Readers should understand what Maori-White biculturalism entails, as avowed by the Royal Lysenkoist Society of NZ. It means that NZ society is a ‘partnership’ between Maori and White people. What about Chinese, Indians, Muslims, Pacific Islanders? The cultures of these people DO NOT OFFICIALLY EXIST in NZ ‘bicultural co-governance’. Like Rosa Parks on the bus, these cultures have to head down further towards the back, to be seated. Believe it or not, NZ by legislation is NOT a multi-ethnic or multicultural society like almost all other western nations. NZ lacks a Canadian Multicultural Act, or the Australian declarations of multiculturalism. The Royal Lysenkoist Society of NZ is perfectly fine with NZ society not being officially multicultural.

      The scientists who belong to the Royal Lysenkoist Society of NZ have to keep quiet in the face of the arrant nonsense that the ‘scientific workforce of NZ is Maori-White bicultural’. Members of the Royal Lysenkoist Society of NZ have to keep quiet in the face of reality, which is that NZ is a westernised Asia-Pacific nation in terms of demographics and economic ties.

      You will never hear from the top two, Drs Brent Clothier and Charlotte MacDonald, that NZ has a highly multi-ethnic science workforce where the cultures of ALL NZ scientists should be recognised equally. Instead, the official NZ dogma is that all aspects of Maori culture are functionally equal to White culture in terms of ‘scientific truth’ and ‘cultural truth’ and ‘contribution to NZ society’ . Those who rise to the top of the Royal Lysenkoist Society of NZ and all other Maori-White co-governance structures have to accept this statement the way Catholics must accept all decrees of the pope.

      THAT IS WHY LISTENERGATE HAPPENED. The debacle was not an accident. It was inevitable, due to the cultural changes enforced after 2012 that turned the clock back to the 19th and early 20th century, when NZ society was mainly White and/or Maori.

      1. I’m an English immigrant to NZ and I too have always found the insistence on “biculturalism” as opposed to “multiculturalism” odd. I also find it kind of weird the emphasis placed on the Treaty of Waitangi as the “founding document of the nation”. To an outsider like me, it’s just a treaty, and one that was signed in 1840, 79 years before the Treaty of Versailles, and nobody talks about the latter with reverence. I guess you have to have grown up here to understand this stuff, although many natives seems as baffled as I am.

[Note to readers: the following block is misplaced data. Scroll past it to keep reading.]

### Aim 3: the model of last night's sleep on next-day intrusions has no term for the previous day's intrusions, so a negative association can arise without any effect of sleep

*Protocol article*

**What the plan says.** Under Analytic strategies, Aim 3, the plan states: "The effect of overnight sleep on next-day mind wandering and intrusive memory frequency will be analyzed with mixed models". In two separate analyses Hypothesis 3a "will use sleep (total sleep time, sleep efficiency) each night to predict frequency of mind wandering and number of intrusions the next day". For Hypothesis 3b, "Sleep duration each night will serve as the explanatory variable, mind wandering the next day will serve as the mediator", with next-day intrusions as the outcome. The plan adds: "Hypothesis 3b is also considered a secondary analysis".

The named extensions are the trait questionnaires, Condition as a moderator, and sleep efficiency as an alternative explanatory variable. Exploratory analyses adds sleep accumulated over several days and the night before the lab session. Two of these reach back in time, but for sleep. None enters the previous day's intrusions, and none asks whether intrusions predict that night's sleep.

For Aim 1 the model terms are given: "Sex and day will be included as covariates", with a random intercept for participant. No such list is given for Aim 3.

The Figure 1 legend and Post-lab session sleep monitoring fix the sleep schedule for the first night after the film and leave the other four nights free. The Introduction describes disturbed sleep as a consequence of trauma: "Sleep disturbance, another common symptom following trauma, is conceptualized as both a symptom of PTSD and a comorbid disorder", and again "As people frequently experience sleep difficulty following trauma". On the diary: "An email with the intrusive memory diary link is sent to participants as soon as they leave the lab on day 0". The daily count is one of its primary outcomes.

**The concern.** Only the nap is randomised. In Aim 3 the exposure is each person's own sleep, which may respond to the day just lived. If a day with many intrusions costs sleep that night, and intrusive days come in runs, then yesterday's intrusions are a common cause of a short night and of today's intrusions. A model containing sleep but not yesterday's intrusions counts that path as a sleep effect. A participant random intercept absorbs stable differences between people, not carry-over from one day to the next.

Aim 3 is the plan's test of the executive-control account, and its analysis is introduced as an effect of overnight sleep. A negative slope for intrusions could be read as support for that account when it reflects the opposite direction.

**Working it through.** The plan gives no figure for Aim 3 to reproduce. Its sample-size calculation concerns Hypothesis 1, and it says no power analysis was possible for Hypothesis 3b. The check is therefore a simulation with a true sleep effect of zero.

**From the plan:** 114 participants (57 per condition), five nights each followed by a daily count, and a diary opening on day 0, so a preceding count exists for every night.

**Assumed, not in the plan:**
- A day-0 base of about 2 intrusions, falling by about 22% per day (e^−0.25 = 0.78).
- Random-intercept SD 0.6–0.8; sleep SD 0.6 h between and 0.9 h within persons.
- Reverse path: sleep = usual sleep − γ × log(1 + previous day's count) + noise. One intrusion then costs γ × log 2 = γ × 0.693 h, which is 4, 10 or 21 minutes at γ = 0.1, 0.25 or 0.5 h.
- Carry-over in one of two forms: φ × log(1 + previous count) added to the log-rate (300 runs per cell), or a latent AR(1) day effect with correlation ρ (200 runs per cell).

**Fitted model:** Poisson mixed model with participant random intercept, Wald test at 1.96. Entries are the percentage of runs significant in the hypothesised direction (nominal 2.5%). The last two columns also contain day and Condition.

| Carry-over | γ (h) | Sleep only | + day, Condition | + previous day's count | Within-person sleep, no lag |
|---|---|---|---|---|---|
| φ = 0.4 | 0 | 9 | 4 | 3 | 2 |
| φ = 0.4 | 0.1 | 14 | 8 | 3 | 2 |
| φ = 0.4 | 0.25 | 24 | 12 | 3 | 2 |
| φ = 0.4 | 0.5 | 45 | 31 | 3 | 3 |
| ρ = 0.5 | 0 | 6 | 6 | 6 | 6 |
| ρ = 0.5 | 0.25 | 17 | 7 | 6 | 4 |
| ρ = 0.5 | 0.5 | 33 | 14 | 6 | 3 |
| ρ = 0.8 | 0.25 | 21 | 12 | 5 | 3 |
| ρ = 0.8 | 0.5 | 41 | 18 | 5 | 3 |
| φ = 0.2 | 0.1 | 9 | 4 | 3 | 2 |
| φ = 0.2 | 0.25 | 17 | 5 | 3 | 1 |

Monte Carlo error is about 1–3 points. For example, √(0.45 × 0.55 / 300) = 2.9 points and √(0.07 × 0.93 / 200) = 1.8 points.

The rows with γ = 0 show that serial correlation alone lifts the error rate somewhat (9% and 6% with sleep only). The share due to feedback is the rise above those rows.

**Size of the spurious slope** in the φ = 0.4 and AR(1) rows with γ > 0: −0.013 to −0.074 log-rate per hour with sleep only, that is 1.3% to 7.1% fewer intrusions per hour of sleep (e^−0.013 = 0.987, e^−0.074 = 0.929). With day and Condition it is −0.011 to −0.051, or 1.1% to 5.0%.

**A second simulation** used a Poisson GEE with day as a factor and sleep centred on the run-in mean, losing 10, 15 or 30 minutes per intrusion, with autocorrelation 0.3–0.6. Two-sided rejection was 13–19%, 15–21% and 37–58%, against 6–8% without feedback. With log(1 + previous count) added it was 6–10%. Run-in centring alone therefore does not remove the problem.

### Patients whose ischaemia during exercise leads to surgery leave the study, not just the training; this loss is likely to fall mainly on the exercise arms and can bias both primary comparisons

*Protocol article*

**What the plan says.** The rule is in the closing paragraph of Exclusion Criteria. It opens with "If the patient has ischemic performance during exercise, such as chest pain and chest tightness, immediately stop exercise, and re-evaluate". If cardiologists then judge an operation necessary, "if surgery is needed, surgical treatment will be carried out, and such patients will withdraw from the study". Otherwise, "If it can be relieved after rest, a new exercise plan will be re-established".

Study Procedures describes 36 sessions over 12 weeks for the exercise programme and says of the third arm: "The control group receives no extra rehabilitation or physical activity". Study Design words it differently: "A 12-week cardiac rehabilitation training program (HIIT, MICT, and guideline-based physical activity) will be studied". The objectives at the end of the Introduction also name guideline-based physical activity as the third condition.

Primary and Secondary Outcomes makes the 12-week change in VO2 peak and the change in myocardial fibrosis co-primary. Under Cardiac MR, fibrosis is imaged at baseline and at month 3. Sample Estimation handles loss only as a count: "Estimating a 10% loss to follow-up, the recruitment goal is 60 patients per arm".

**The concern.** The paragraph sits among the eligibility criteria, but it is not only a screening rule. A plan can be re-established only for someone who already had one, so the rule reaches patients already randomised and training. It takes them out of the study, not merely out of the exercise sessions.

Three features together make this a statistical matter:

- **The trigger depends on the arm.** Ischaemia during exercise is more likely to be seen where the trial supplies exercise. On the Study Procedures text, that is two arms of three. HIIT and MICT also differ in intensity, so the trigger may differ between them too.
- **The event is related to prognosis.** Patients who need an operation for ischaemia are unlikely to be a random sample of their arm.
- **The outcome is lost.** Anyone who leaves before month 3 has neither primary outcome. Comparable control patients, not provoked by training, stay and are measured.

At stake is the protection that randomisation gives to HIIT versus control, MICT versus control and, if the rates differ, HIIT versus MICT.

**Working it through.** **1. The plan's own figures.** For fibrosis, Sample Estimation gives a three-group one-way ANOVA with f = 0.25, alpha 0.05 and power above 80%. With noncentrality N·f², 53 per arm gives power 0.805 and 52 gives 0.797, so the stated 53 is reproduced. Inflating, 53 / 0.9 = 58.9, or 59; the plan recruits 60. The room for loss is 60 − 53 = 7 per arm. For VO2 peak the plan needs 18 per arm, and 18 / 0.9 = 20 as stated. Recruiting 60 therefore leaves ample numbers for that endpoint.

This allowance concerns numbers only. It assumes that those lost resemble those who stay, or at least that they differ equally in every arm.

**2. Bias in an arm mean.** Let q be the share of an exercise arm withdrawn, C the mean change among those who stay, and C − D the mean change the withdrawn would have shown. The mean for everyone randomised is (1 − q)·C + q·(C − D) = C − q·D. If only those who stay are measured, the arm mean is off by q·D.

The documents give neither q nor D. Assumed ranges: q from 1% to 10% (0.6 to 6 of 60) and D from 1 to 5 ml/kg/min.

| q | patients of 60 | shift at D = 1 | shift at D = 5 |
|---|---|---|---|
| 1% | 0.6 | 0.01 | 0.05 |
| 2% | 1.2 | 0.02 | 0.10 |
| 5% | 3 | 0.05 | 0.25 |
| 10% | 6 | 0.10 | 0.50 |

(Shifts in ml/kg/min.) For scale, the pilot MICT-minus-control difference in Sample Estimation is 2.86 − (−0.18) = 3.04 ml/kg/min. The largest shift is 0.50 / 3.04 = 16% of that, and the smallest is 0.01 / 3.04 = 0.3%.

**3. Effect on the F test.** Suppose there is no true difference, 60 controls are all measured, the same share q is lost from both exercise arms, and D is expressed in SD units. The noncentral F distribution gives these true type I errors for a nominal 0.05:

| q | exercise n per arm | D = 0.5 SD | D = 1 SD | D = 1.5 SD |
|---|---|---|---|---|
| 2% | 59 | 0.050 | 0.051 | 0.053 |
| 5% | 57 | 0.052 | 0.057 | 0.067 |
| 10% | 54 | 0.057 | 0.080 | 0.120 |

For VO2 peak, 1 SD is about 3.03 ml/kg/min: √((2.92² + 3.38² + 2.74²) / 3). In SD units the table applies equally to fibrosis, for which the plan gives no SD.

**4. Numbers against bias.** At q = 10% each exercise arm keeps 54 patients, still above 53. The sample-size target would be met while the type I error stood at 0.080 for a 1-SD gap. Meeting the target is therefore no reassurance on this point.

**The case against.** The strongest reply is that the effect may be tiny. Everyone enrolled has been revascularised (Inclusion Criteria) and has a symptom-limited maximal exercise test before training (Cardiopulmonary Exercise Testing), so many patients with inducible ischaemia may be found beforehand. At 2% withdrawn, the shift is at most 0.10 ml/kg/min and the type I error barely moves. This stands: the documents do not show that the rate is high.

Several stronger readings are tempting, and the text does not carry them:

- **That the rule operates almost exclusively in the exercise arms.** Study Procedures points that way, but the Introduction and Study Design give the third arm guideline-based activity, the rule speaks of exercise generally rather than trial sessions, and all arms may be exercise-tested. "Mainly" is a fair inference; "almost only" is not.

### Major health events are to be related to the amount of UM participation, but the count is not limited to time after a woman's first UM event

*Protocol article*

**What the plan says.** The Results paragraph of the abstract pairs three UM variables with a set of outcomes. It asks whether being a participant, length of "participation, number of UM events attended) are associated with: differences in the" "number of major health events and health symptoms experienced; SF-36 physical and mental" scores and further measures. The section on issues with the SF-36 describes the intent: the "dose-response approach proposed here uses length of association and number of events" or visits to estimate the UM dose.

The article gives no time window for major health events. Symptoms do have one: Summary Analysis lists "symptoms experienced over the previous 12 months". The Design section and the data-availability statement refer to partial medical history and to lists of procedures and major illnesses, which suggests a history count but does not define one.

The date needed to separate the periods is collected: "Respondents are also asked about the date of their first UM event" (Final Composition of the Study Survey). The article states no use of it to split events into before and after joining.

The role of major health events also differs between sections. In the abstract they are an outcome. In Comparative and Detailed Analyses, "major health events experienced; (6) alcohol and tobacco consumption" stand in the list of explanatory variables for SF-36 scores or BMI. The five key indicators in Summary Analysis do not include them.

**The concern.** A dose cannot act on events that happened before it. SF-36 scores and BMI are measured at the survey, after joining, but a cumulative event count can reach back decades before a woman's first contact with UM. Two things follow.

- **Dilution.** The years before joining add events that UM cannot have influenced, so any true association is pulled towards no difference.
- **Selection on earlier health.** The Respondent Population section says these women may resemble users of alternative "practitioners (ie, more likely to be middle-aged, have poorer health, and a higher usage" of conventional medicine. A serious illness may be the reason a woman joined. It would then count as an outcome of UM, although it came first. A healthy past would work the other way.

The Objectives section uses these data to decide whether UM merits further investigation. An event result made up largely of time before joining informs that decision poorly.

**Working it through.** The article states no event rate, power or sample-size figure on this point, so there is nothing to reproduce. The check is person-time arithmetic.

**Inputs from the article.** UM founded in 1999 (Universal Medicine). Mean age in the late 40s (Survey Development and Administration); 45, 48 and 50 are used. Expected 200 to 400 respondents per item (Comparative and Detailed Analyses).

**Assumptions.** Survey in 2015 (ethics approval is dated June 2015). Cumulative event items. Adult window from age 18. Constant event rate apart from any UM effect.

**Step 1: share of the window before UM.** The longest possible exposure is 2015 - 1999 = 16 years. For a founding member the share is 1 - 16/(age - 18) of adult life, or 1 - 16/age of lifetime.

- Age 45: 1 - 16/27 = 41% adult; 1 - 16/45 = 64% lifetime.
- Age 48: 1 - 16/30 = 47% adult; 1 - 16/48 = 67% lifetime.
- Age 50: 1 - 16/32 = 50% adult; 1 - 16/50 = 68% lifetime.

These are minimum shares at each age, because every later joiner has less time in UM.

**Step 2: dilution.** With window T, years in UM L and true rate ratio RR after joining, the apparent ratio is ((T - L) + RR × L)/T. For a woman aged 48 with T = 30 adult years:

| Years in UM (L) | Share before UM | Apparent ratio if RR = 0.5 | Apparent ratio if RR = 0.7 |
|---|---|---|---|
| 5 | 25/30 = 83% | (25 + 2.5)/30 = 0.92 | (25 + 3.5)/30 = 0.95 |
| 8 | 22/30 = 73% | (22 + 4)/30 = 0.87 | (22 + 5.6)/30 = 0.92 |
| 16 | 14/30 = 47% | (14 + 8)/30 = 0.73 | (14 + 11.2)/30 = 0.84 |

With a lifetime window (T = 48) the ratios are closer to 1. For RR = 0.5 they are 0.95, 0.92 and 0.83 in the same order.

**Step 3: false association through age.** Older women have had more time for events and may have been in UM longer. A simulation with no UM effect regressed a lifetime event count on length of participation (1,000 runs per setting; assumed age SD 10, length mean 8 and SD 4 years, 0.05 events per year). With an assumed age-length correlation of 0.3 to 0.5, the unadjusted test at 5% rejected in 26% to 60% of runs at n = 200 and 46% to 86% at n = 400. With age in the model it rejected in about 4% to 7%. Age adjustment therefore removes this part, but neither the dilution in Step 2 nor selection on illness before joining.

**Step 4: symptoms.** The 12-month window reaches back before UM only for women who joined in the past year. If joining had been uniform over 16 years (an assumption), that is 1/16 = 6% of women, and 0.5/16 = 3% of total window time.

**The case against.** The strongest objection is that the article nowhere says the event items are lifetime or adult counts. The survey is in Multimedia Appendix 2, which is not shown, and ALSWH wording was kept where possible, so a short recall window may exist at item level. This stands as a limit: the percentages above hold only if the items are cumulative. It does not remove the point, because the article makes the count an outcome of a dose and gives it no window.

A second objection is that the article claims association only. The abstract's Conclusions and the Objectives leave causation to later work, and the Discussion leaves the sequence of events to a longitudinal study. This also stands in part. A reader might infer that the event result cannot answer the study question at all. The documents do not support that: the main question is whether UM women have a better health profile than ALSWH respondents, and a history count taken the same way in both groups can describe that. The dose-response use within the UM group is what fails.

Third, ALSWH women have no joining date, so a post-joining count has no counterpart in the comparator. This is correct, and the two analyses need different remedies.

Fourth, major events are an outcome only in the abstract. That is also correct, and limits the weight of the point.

An article here gives a flavour of some current discussions:

        eg “Multiculturalism assumes that Māori are just another minority group, a view that is strongly rejected across the spectrum. ”

        It seems that everyone who is not Māori, or tangata whenua, is lumped together as tangata tiriti. And, as you pointed out elsewhere, any amount of Māori ancestry, however small, makes you Māori. As Simon Bridges, himself around one-eighth Māori said in his recent book, “Today it’s not okay in the more socially liberal inner suburbs of Auckland and Wellington to talk about being part-Māori”

        I guess any country seems pretty odd in some ways to outsiders. Hard though it is to believe, some people even find aspects of English life strange.

        Ramesh, what is Listenergate?

        1. ‘Listenergate’ is my preferred term for the Listener letter debacle, as it is wittier, just as the Royal Lysenkoist Society of NZ is a far more accurate term for the RSNZ as it describes their current relationship to scientific truth.

          I’m glad you cited Dr Simon-Kumar’s article, as it is the best contextualising article on NZ society for the purposes of Dr Coyne’s blog. But readers here should note what Dr Simon-Kumar is loath to say explicitly, even on a non-NZ intellectual/academic site, that NZ lacks an equivalent to the Canadian Multiculturalism Act 1988. [ ‘Intellectual/academic’ is the best formula, since the Royal Lysenkoist Society of NZ amply demonstrates how many NZ academics are not intellectual at all ].

          Catch up with me on as I have written much on crackpot NZ Maori-White ‘biculturalism’. The NZ Human Rights Commissioner, an ethnic Chinese, has written to me about my formal complaint the NZ Human Rights Commission is currently processing, about how crackpot Maori-White ‘biculturalism’ has resulted in anti-Asian discrimination.

      2. Ramesh’s comment helps explain the use of ‘coequal’ instead of ‘equal’ in documents promoting the parity of matauranga Maori with colonial/western science – it’s not just polysyllabic pomposity, but an assertion of Maori importance.

        At the ideological heart of political and academic Maori resurgence is the quite ahistorical and unconstitutional notion of a partnership, allegedly enshrined (a semi-religious term is the correct language here) in NZ’s most publicised founding document, the Treaty of Waitangi, combined with the notion of group rather than individual rights. The use of ‘coequal’ helps reinforce the exclusive ‘partnership’ in which Maori tribes are one partner and the Crown, representing everyone else lumped together, is the other partner. Asians and Pacific Islanders had better not start promoting their own folk-knowledge as equal.